Rediscovering the Gift of Joy
Everywhere we look during this season is a reminder that we should be filled with joy. Songs about joy flood the airwaves, sermons rich with themes of joy are preached, flashy storefronts glitter with joy, commercials encourage us to find joy. There are joy mugs, joy shirts, joy gift bags, joy greeting cards, joy books, joy doormats, joy decorations. So what do we do when the world is screaming out be joyful, yet we start asking where has my joy gone?
First, we have to recognize where joy comes from. Joy isn’t something we work towards. Jesus tells us in John 16:22 that NOTHING can rob us of our joy. Your joy isn’t lost, it might be hidden, but not lost. Once the Holy Spirit has entered our lives after salvation, and sealed us for heaven, the joy that only he can provide is always there. It’s a gift Jesus left behind for us. Part of the problem keep we keep cycling back to is the joy we experience here on earth is only a glimpse. The fullness of joy is found in the presence of God alone, it’s eternal. “You will show me the way of life, granting me the joy of your presence and the pleasures of living with you forever.” Psalms 16:11. Until then, we can find joy in the confidence and assurance of our heavenly promise.
Galatians 5:22, 1 Thessalonians 1:6 (Our joy is given to us by the Holy Spirit)
Even still, it’s not a question of if, but when things will enter our lives that try to distract us from our joy. Sin, comparison, shame, complaining, worry, doubt, misplaced trust, idolizing worldly things are a just brief list. Identifying those things are an important start. Yet, I would argue that knowing these things we do aren’t always rooted in a joy-stealing desire, but sometimes even our good intentions can divert us away from joy. Allowing ourselves grace in this area, can help us refocus our mind to seek out the joy of a content life in Christ.
Joy looks different for everyone. That is a hard concept for me. I want a formula. One that shows how to show joy like the person who makes you feel like the most important person amongst a crowd, or the person whose smile is joy personified spreading like wildflowers, or the person whose conversational words fill us with joy despite a tough situation. As you read this list I’m sure there are people in your life that come to mind. Aspiring to be like them isn’t inherently a bad thing, but there isn’t an exact formula for being the most joyful because we are all different. Our personalities and experiences make our expression of joy unique. Some of us have a lower baseline of joy. We have to constantly go back to the source of joy to be immersed in it. From experience I can say that things like depression deadens joy, and can taunt us as a life-long stigma, but it is in this constant need of Jesus to revive my joy that I’ve found the deepest delights in him. “So be truly glad. There is wonderful joy ahead, even though you have to endure many trials for a little while.” 1 Peter 1:6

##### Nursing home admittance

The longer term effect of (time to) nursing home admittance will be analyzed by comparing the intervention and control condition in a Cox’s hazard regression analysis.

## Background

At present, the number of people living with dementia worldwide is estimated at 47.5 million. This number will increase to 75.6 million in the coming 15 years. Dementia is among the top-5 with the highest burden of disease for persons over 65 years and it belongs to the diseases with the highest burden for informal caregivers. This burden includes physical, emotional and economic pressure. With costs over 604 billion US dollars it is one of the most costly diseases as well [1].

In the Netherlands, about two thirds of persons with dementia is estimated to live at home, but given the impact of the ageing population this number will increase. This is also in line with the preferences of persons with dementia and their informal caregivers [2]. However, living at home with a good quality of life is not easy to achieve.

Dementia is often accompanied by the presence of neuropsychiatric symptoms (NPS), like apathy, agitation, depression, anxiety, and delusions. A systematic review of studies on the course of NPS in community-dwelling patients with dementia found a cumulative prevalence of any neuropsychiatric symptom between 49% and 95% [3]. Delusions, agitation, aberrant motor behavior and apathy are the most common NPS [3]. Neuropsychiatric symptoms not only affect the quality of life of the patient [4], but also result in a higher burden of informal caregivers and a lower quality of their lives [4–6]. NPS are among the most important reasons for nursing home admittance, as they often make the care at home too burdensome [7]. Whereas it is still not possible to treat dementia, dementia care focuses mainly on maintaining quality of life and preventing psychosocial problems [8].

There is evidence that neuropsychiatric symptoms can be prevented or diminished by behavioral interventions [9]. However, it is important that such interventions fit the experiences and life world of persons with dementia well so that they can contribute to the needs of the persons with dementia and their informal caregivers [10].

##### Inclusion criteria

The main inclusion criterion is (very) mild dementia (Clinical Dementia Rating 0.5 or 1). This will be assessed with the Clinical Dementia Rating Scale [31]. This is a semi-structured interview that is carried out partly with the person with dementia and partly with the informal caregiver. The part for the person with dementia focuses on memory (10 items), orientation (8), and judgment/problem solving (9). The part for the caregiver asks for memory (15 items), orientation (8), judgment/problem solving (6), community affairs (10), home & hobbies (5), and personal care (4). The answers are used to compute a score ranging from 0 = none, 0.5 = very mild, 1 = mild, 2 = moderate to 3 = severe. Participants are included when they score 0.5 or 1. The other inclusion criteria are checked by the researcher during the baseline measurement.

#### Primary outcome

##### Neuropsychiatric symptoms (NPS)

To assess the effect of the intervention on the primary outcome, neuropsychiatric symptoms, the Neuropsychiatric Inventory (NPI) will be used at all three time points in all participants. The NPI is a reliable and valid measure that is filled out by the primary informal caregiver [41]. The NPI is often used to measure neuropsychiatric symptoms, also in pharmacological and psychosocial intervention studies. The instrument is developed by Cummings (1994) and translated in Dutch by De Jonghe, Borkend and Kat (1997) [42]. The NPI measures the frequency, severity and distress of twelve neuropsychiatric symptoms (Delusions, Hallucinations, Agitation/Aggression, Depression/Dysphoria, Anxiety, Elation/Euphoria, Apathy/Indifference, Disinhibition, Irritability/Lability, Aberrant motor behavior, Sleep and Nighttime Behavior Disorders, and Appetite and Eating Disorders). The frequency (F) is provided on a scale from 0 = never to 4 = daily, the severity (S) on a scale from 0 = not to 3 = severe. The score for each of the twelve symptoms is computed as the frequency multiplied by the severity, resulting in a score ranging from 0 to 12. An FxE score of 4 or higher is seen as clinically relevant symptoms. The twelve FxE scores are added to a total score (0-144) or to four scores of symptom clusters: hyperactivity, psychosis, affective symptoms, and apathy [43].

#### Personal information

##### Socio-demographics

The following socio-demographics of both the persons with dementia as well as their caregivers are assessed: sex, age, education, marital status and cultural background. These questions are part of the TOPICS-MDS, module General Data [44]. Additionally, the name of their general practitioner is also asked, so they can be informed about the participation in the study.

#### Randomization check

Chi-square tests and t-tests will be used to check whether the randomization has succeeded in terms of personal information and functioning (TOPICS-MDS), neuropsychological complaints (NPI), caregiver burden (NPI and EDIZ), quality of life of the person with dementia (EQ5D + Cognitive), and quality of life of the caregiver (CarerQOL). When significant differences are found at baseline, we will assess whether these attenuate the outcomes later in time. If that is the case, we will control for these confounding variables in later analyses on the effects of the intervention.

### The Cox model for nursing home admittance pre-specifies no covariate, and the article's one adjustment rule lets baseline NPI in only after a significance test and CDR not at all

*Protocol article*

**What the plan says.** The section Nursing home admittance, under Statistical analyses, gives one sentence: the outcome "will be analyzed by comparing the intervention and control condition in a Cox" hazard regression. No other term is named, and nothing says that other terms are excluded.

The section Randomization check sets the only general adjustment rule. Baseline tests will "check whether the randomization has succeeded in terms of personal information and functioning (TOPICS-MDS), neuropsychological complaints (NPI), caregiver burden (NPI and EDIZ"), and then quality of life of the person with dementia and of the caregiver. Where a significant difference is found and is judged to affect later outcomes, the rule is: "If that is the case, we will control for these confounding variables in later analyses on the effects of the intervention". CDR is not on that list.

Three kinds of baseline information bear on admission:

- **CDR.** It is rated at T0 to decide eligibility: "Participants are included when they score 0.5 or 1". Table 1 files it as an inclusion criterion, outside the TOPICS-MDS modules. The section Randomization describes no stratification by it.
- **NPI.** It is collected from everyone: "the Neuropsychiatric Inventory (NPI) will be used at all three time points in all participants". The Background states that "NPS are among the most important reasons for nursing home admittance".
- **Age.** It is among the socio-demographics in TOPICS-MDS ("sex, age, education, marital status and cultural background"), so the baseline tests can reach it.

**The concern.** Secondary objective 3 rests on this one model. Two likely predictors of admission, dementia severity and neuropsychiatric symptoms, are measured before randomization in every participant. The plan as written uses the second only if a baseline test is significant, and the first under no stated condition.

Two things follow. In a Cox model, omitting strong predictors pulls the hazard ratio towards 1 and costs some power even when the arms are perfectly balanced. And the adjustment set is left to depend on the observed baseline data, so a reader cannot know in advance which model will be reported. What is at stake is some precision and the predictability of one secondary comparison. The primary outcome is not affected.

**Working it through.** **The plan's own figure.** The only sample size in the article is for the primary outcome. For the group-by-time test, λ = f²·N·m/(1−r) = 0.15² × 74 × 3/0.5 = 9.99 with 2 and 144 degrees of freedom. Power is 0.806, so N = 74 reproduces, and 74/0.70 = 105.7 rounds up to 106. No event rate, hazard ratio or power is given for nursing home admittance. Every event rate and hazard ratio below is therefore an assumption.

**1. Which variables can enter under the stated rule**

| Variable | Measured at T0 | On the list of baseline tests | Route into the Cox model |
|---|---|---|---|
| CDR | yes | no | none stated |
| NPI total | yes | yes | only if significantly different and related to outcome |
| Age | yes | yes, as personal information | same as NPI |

And it’s usually the sorrows of life that usher in the joy that is so deeply rooted, that it becomes the inner you. Joy and sorrow usually have to walk hand in hand. From an outsiders perspective, there is no logic to this, but that is because it is born of belief in things unseen. 1 Peter 1:9 “ You love him even though you have never seen him. Though you do not see him now, you trust him; and you rejoice with a glorious inexpressible joy.”
Sorrow teaches us what is important. It reminds us to find gratitude in the smallest things. It forces us to be content with a life that might be filled with brokenness. Joy in the Lord gives us strength to persevere.
When Jesus peached to his disciples about his death, he knew that they would experience great sorrow and grief. Jesus doesn’t deny the existence of painful experiences. His desire is that our faith will produce a joy that is so much a part of who we are that it starts from the inside and bursts out.
While our source for joy is the same, sometimes our outward expressions of it are unique. You don’t have to constantly smile the biggest smile, always be the most welcoming hostess, have the happiest children, tell the funniest jokes, or craft the perfect words, to have joy. When trials come, embrace the pain and then turn around and show the world your joy in the exact way that God made you to. So this is me SPRINTING away from what I think joy “should” look like and embracing what my joy is. At the top of my wish list this season is the gift of joy.
“I pray that God, the source of hope, will fill you completely with joy and peace because you trust in him. Then you will overflow with confident hope through the power of the Holy Spirit.” Romans 15:13